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Social tie, social capital, and social behavior: Toward an integrative model of informal exchange

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  • Peter Li

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    Abstract

    What is the unique nature of social capital that differentiates itself from other forms of capital? How should we conceptualize and operationalize social capital? What are the major drivers and outcomes of social capital? To address the three questions, I apply the duality lens—the perspective of regarding each entity as a paradox consisting of two contrasting yet interdependent components—to social capital for an integrative model of informal exchange. The focus of this paper is on the duality relationship between the content variables (social tie, social capital, social behavior along two basic dimensions: trust for tie strength and option for network structure) and the process variables (antecedent, content, process, and consequence) toward a geocentric framework of formal–informal exchange. I intend to make two contributions. First, the conceptualization and operationalization of social capital is developed from the duality lens of formal–informal exchange so as to identify the unique nature of social capital as an informal entity. Second, a holistic, dynamic, and dialectic model of social capital is provided to explore the causal links between various elements related to social capital. Copyright Springer Science+Business Media, LLC 2007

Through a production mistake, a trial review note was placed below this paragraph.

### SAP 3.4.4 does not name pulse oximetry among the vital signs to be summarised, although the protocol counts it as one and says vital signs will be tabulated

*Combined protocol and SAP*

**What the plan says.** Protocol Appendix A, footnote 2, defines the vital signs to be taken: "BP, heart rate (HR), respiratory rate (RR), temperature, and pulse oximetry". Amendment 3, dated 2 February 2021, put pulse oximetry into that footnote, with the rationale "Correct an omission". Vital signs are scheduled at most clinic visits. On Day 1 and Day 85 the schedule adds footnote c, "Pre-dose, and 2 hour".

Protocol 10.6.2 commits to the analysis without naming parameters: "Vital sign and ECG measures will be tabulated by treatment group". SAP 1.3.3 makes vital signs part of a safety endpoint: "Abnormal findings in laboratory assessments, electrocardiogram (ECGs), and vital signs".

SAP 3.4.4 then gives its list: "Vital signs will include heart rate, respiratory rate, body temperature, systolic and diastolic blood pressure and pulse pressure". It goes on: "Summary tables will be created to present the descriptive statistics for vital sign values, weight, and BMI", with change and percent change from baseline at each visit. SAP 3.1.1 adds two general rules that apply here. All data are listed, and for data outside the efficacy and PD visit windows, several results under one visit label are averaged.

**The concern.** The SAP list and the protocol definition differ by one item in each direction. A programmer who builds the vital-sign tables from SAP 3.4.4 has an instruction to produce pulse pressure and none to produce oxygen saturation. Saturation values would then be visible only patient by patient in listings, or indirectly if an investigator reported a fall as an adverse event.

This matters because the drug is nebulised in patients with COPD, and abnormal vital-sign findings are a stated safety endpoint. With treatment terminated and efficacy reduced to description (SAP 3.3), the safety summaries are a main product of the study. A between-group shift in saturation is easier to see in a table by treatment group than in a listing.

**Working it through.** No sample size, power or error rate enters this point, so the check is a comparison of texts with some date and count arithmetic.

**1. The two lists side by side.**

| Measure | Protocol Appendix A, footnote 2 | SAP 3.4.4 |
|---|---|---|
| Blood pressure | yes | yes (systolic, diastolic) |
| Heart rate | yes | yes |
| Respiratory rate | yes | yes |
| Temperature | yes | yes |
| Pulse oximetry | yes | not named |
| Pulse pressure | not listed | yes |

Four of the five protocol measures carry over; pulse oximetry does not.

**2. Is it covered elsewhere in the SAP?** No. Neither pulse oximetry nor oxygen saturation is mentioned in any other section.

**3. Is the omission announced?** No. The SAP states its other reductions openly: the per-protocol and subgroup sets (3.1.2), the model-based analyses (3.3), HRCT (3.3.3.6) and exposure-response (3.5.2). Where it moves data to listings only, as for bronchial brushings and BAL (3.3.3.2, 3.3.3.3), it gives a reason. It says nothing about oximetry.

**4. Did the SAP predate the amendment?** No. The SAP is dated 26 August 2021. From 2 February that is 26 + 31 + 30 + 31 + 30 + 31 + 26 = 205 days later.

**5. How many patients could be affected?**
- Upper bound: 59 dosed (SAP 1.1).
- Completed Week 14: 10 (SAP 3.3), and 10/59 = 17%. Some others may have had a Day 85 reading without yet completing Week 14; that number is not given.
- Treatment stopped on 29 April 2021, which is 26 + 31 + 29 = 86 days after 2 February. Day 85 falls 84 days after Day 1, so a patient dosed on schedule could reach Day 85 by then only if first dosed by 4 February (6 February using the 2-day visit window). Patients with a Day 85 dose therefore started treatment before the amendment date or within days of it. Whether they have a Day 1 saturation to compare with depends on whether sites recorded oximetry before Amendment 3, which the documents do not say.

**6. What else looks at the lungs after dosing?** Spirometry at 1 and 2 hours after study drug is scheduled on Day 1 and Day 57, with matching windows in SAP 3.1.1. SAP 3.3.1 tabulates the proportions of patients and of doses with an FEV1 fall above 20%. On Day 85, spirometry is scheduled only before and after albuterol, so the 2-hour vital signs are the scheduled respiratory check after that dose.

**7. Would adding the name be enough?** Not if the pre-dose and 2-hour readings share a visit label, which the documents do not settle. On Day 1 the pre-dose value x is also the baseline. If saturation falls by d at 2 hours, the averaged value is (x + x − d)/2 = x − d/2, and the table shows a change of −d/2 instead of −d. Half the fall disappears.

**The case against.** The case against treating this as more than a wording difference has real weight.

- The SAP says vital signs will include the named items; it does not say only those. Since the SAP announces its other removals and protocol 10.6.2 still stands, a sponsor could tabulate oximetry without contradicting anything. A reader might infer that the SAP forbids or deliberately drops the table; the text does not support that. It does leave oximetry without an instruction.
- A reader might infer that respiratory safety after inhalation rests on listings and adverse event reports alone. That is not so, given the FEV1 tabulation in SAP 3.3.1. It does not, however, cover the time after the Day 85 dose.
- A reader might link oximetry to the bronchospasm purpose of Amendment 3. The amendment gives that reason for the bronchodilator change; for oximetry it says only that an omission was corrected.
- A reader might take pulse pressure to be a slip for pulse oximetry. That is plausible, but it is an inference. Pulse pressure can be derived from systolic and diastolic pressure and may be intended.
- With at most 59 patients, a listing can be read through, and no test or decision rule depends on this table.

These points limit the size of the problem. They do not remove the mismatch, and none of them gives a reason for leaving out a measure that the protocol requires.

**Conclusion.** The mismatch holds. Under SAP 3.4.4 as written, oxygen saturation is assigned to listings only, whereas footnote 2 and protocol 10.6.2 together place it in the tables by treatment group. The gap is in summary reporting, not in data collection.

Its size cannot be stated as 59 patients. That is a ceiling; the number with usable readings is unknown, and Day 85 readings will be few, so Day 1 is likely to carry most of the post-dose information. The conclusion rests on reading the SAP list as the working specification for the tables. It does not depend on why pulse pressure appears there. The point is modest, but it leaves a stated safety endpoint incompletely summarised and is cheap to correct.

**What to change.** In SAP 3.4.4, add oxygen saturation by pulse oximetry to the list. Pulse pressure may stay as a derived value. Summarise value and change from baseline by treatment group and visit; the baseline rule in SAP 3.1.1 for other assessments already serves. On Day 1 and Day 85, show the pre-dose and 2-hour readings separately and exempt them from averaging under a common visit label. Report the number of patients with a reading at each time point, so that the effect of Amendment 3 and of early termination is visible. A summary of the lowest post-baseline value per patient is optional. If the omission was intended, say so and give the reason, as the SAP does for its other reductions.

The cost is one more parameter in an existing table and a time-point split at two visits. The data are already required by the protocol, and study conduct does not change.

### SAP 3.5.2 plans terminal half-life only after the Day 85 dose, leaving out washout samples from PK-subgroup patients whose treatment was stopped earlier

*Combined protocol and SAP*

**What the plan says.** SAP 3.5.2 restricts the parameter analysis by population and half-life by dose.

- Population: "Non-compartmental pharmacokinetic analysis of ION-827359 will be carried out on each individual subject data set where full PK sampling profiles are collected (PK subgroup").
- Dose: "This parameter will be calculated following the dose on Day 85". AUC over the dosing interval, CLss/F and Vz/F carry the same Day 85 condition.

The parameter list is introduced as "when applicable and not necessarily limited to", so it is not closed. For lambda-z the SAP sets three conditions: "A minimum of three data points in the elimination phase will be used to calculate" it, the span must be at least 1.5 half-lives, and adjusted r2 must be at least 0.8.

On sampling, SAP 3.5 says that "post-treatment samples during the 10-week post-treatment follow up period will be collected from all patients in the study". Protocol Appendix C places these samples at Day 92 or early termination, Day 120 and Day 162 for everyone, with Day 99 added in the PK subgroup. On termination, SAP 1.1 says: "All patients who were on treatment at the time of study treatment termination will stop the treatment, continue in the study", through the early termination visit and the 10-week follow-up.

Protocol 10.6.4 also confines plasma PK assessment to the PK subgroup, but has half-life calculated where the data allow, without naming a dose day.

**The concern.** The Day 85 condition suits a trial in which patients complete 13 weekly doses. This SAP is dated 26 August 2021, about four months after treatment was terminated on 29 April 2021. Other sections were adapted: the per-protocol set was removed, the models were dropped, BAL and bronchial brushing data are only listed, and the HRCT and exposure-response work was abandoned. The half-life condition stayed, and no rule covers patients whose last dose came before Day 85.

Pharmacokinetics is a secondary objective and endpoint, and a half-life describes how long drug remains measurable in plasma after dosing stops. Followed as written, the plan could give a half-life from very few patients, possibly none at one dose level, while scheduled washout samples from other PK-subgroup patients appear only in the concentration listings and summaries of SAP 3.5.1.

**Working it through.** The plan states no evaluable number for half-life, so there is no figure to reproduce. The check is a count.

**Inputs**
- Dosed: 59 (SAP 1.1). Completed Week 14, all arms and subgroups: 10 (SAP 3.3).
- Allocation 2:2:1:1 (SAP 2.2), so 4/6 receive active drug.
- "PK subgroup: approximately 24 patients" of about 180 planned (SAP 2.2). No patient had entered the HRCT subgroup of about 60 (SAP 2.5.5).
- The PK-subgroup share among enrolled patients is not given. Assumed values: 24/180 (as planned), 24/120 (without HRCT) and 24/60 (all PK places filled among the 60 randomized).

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    File URL: http://hdl.handle.net/10.1007/s10490-006-9031-2
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    Bibliographic Info

    Article provided by Springer in its journal Asia Pacific Journal of Management.

    Volume (Year): 24 (2007)
    Issue (Month): 2 (June)
    Pages: 227-246

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    Handle: RePEc:kap:asiapa:v:24:y:2007:i:2:p:227-246

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    Postal: P.O. Box 17, 3300 AA Dordrecht, the Netherlands
    Web page: http://www.springerlink.com/link.asp?id=106589

    Related research

    Keywords: Social capital; Trust; Option; Tie strength; Network structure; Informal exchange;

    References

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    1. Alfred Wong & Dean Tjosvold, 2006. "Collectivist values for learning in organizational relationships in China: the role of trust and vertical coordination," Asia Pacific Journal of Management, Springer, vol. 23(3), pages 299-317, September.
    2. Xiao-Ping Chen & Chao C. Chen, 2004. "On the Intricacies of the Chinese Guanxi: A Process Model of Guanxi Development," Asia Pacific Journal of Management, Springer, vol. 21(3), pages 305-324, 09.
    3. John H Dunning, 1995. "Reappraising the Eclectic Paradigm in an Age of Alliance Capitalism," Journal of International Business Studies, Palgrave Macmillan, vol. 26(3), pages 461-491, September.